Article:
TOKYO, June 13, 1989 (UPI) -- Japan, breaking out of its cautious stance over unrest in China, said Tuesday about 2,600 civilians were killed in the army crackdown on the democracy movement and that the government should be ''fully cognizant of the international implications.''
Kazutoshi Hasegawa, director general of the Foreign Ministry's Asian Affairs Bureau, told Parliament that a Red Cross source provided the estimated death toll of students and other civilians in the Chinese army's crackdown on the democracy movement.
''We haven't determined the exact death toll,'' Hasegawa said, ''but according to a Chinese Red Cross source, as a result of the Chinese government action on June 4, about 2,600 people died.''
Reports from Beijing have said several hundred people, including soldiers, were killed in the army assault to end the occupation of central Tiananmen Square by student-led protesters demanding political reforms.
''The fact was that many people were killed and those killings were verified by the staff members of the (Japanese) Embassy,'' said Chief Foreign Ministry spokesman Tazio Watanabe.
''It is our hope that the Chinese government will be fully cognizant of the international implications of the developments ... and of its own status in international society,'' Watanabe told foreign correspondents.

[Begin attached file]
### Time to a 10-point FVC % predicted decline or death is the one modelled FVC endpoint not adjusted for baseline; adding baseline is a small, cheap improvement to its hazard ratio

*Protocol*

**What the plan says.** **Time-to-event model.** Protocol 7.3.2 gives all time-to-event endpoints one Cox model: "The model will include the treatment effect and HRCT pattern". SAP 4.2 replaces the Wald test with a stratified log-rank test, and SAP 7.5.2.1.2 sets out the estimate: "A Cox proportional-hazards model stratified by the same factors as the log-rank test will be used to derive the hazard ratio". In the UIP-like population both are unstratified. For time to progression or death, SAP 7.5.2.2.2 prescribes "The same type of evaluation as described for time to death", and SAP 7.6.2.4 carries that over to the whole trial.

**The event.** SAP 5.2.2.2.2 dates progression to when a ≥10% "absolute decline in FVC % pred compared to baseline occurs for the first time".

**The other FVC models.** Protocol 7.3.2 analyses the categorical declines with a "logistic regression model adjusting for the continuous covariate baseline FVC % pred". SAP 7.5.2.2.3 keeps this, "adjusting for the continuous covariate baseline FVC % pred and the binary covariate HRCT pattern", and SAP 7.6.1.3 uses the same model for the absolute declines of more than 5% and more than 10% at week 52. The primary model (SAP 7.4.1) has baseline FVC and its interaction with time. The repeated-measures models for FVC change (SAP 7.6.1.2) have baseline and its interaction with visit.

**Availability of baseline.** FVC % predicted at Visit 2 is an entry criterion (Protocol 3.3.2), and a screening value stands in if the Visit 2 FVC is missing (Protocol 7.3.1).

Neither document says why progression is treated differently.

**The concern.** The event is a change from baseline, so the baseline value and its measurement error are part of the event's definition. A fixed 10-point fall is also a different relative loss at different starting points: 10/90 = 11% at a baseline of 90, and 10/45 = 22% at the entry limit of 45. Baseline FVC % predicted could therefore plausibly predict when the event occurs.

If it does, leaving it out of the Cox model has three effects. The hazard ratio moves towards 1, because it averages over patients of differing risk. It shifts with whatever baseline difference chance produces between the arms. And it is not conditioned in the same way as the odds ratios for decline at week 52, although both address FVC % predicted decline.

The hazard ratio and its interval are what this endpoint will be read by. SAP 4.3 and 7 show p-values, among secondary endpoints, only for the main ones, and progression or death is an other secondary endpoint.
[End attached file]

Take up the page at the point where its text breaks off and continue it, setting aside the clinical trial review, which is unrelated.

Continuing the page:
Japan had previously refrained from criticizing the Chinese government for the bloodshed. Tokyo's relations with Beijing are a sensitive issue because of the Japanese occupation of China during World War II.
Pressed for Japan's response on the U.S.-China showdown over the sheltering of dissident Fang Lizhi at the U.S. Embassy in Beijing, Foreign Minister Hiroshi Mitsuzuka told the Diet, or parliament, ''It is developing into a serious problem. Japan does not want Sino-U.S. ties to deteriorate further.''
The chief Foreign Ministry spokesman said that although Japan has not yet received any requests for asylum by Chinese nationals, ''the government is willing to accomodate refugees on a case-by-case basis.''
''If they wish to stay in this country because of threats or possible danger when they return home ... we will give permission (after veryifying their claims),'' Watanabe said.
''If they want to be transferred to third nations, we would take actions accordingly,'' the spokesman added.
Watanabe said ''the developing situation'' in China may ''adversely affect'' exchanges between the two countries but he said Japan had no immediate plans to lift its suspension of economic missions to China.
''That is something we will decide after watching developments in that country,'' he said.
The Japanese government previously canceled 14 scheduled economic trips to China, ''not because of any policy decision but because of physical incapability.''
Japan is the largest donor of official aid to China, accounting for 68 percent of the country-to-country foreign aid and 56 percent of all aid, including that given by multinational organizations such as the World Bank.
In the last 10 years, Japan has provided about $6 billion in loans to China and has promised another $6 billion in the next five years.